greygirlbeast (greygirlbeast) wrote,
greygirlbeast
greygirlbeast

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Apocalypse Not Quite

Somehow, we made it to the earliest matinee of I Am Legend (dir. Francis Lawrence), which I think was 11:30 a.m. (12:30 CaST). And with the usual caveat that I am not a film reviewer, and these are merely my reactions, not a genuine review, here are my thoughts — behind the cut, because there are major spoilers.



What I saw this afternoon was about 9/10ths of a brilliant film. Which is to say — while in most respects Lawrence's I Am Legend is more genuinely a remake of The Omega Man* (1971, dir. Boris Sagal) than it is an adaptation of Richard Matheson's 1954 novel — it almost manages the the trick of creating a brutally honest and sublimely bleak vision. But at the end, at the very end, it flinches. And it's not a little flinch. It's a gargantuan flinch that in no way follows logically or artistically from the first 9/10ths of the film. In short, it's a cop-out, and I suspect it's a cop-out arising from the belief of the studio that the same huge audience that will be drawn to a Will Smith film about the end of humanity as we know it wouldn't be pleased to discover it really is a film about the end of humanity as we know it. Call me cynical, but I'd wager the studio is right.

What makes commenting on this film so difficult (to me at least), is that right up until that grand flinch at the end, I Am Legend is almost a perfect film. Will Smith, who finally impressed me last year as an actor with non-comedic talent in The Pursuit of Happyness, delivers a superb performance. And this really is one-man's film. It's success or failure is carried on the shoulders of one actor, and Will Smith succeeds completely. Moreover, the film is visually breathtaking, delivering one of the most convincing and arresting visions of a post-human world ever filmed. I Am Legend is, by turns, terrifying, heart-breaking, and utterly stunning. It is almost an Oscar contender.

Except for that flinch at the end. I won't even get into the absurd science required to make the ending work, because I try not to pick on iffy and bad science in otherwise good films. But morally, the ending is a failure, letting down both the film and the film's audience. The ending is, quite simply, a lie, both in its deviation from Matheson's novel and its deviation from the rest of the film and, most importantly, in its propagation of the conceit that no matter what hell mankind visits upon itself and the world, everything will be okay in the end. One moment, we have a tour de force speech from Robert Neville proclaiming that there is no god and no safe haven and no happy ending on the horizon for those who keep The Faith. Half an hour later, the film tries to convince us that, despite this, just the opposite is true. You only have to drive as far as Vermont, where a gated community guarded by soldiers keeps the last humans safe from the Big Bad. The ending is, to be blunt, bullshit.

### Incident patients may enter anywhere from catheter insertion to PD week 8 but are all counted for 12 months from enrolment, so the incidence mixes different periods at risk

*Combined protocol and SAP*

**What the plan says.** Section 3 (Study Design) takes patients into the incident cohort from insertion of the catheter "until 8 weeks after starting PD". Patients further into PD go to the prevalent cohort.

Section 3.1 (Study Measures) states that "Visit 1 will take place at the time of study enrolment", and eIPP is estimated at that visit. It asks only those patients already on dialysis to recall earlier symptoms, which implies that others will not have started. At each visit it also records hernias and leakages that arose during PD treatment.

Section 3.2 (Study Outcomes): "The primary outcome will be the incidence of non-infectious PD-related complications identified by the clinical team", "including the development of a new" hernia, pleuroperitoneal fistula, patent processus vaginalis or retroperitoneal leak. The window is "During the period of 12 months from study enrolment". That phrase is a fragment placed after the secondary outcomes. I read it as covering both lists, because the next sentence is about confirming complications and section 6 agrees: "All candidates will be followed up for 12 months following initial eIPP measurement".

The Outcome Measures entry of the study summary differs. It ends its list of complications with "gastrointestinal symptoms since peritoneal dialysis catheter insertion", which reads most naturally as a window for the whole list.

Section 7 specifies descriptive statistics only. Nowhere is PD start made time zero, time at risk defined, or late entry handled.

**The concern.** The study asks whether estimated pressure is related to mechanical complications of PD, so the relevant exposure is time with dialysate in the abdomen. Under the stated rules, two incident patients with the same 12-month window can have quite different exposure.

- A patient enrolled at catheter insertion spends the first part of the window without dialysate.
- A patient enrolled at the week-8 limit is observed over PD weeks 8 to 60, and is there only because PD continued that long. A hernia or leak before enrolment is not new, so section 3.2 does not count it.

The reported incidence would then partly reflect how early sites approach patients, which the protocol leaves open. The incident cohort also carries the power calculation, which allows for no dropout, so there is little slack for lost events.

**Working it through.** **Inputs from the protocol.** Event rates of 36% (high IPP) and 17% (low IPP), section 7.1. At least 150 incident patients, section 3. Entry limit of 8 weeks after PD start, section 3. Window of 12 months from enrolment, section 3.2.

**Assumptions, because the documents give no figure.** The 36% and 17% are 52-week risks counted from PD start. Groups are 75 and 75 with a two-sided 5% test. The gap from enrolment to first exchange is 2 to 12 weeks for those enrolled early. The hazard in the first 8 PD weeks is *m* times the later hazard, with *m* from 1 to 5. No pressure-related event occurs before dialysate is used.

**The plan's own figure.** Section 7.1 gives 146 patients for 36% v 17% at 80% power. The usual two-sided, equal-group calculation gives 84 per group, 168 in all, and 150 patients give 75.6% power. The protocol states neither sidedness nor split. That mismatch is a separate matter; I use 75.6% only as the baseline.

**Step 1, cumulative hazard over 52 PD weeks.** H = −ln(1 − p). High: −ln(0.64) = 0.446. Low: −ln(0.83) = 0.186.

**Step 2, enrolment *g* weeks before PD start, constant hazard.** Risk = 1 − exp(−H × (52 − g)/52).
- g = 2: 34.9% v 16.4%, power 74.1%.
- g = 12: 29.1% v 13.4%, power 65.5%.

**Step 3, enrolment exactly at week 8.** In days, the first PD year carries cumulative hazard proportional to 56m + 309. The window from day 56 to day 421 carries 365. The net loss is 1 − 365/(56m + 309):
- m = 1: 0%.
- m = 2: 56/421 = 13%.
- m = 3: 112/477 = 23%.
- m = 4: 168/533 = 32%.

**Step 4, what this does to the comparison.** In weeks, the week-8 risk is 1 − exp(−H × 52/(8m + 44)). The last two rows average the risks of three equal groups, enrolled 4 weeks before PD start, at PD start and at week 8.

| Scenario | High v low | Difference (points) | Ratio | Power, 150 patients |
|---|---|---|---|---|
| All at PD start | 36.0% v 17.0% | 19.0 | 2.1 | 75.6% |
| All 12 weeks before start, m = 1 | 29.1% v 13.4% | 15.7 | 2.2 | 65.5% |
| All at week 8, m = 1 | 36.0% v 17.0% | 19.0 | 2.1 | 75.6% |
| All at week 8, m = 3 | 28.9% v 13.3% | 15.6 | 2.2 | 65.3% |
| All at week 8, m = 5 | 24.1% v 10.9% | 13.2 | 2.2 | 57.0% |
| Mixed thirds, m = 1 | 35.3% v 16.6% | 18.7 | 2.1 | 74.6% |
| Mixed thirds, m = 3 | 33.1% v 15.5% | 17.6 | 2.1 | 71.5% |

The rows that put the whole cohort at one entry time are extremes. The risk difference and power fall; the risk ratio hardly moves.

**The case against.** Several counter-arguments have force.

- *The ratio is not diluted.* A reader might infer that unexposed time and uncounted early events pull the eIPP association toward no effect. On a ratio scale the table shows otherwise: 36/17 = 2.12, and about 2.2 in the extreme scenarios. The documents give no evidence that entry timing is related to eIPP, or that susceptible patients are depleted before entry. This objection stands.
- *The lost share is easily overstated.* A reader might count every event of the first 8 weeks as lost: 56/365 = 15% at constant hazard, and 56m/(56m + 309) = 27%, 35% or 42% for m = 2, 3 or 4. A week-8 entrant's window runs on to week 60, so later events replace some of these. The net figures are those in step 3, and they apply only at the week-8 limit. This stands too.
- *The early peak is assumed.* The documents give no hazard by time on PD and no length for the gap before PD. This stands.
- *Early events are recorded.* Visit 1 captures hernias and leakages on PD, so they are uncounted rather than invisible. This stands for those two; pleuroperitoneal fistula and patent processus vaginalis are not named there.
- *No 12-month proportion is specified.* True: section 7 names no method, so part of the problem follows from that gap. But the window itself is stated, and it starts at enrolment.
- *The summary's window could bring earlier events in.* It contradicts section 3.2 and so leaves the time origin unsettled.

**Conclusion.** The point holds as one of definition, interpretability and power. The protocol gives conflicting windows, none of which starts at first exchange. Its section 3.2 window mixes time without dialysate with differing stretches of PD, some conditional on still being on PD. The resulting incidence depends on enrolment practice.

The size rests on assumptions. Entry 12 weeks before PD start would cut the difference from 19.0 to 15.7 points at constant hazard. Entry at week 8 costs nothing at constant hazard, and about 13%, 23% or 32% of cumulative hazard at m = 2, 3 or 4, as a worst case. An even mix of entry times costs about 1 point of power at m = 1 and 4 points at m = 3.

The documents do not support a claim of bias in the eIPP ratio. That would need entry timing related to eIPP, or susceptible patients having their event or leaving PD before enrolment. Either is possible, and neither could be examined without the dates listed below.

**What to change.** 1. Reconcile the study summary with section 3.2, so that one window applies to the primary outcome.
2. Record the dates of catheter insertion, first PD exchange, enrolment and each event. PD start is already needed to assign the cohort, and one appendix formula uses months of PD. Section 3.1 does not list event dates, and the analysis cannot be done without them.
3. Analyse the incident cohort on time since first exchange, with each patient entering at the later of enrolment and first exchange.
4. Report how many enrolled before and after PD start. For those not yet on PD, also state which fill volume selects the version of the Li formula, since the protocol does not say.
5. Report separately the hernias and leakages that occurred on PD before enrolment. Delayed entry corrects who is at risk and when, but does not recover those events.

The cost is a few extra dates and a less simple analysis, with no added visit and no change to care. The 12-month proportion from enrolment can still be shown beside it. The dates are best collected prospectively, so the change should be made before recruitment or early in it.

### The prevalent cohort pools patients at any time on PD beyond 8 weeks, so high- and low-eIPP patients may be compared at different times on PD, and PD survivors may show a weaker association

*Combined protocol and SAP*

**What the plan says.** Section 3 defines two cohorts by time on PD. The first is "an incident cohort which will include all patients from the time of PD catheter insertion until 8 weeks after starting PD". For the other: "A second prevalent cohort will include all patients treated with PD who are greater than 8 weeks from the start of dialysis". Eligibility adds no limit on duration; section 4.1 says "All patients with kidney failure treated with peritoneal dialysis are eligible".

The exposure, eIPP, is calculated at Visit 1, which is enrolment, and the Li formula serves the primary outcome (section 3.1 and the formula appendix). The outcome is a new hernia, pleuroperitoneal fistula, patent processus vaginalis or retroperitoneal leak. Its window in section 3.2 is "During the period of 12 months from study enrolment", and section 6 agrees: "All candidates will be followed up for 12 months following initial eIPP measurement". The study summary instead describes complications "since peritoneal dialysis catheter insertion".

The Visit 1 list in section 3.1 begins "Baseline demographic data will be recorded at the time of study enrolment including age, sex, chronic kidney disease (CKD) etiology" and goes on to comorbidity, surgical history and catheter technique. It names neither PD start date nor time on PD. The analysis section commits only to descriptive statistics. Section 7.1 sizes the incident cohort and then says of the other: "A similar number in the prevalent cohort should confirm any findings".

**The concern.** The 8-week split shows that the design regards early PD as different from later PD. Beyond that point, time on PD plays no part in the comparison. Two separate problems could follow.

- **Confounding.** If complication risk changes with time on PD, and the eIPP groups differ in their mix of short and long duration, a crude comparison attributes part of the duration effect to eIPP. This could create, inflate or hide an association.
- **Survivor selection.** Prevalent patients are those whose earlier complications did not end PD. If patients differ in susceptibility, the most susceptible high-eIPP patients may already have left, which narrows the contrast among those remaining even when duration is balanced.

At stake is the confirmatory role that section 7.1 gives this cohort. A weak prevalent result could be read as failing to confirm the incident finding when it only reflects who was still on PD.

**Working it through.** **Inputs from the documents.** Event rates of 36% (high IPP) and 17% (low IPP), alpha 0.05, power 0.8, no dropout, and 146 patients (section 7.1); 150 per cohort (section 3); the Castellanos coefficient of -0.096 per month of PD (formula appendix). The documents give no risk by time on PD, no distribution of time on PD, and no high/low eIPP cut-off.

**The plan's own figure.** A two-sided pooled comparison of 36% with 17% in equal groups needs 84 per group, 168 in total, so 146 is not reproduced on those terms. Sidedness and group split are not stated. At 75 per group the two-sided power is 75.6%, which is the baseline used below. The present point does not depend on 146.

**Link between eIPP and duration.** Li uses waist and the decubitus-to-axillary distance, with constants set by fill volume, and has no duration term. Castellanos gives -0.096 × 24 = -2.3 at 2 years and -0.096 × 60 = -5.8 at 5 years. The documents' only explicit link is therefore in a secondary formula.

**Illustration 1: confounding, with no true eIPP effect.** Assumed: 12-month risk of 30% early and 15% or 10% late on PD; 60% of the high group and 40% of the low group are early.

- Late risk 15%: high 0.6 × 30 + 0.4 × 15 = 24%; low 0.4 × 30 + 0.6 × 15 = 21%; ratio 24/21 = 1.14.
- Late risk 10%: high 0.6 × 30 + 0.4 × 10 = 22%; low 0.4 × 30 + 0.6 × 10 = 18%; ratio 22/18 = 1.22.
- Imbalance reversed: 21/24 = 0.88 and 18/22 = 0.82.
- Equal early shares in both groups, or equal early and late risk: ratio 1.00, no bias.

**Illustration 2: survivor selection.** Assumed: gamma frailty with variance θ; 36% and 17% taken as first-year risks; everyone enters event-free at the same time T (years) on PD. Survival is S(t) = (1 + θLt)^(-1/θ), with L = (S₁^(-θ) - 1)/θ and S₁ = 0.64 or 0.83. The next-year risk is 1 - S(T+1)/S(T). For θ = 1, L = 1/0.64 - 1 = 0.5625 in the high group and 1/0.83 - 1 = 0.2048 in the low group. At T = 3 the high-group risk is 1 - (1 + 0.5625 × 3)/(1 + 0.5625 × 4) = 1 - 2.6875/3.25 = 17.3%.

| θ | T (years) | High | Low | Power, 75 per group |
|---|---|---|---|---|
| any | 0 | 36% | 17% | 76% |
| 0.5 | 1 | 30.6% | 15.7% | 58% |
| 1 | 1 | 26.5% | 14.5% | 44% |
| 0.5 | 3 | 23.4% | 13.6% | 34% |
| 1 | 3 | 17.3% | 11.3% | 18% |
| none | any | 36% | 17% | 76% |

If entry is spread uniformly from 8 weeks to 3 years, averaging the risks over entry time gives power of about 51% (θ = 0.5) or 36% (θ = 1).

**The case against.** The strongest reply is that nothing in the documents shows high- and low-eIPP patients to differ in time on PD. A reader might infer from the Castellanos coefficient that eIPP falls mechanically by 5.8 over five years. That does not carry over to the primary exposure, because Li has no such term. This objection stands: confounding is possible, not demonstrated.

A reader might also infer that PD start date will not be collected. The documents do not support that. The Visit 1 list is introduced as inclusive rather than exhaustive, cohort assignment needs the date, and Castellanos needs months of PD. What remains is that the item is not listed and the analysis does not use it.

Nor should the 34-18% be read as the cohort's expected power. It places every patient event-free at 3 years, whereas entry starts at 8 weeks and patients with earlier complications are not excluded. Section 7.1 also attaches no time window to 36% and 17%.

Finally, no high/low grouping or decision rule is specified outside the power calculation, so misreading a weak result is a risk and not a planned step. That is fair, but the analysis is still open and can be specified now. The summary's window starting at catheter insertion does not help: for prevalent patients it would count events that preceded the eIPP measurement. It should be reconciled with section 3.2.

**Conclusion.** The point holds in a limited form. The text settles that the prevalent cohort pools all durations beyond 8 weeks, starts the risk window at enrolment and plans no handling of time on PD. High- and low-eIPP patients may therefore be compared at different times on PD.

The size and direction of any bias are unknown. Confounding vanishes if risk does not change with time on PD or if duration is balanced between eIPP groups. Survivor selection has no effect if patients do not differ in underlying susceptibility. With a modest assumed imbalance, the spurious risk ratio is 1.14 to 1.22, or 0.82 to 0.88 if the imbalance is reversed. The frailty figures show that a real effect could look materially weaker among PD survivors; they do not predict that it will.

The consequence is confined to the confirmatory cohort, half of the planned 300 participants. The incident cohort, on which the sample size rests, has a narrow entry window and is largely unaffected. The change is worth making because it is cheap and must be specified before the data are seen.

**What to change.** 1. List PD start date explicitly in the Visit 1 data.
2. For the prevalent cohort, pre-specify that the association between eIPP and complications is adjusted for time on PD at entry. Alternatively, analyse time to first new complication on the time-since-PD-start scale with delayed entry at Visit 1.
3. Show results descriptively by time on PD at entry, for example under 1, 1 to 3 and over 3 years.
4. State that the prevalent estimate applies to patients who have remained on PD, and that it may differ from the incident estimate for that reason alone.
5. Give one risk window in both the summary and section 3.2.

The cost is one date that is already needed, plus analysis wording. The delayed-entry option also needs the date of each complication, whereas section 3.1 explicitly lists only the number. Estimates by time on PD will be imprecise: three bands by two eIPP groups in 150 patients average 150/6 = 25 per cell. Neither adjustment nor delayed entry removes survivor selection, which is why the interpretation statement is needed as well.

I am not opposed the apocalyptic films with endings wherein the world is somehow saved, despite the odds against it. For example, I was fine with the ending of Steven Spielberg's War of the Worlds (2005), and, more recently, with the concluding scene of Danny Boyle's triumphant Sunshine. In neither case are the "happy endings" deceits. Considering both the successes and the failed ending of I Am Legend, I am reminded (because I just saw it again Wednesday night) of Carpenter's Starman and the title character's declaration that mankind "is at your best when things are at their worst." That is the message that those first 9/10ths of I Am Legend presents, through the perseverance and compassion of Robert Neville. But it is not a message supported by that scene of Anna and Ethan driving through the autumn splendor of a picturesque New England countryside into the "safe zone."

I still recommend this film, and I still recommend it strongly, because what works here works in spades. But I also recommend that you walk out the moment Neville spots the butterfly tattoo on Anna's neck. Meanwhile, I shall keep my fingers crossed that the DVD release will contain an alternate and more truthful ending.

* It should be noted that the screenwriters of The Omega Man (also an adaptation of Matheson's novel), John William Corrington and Joyce Hooper Corrington, are credited in Lawrence's film.
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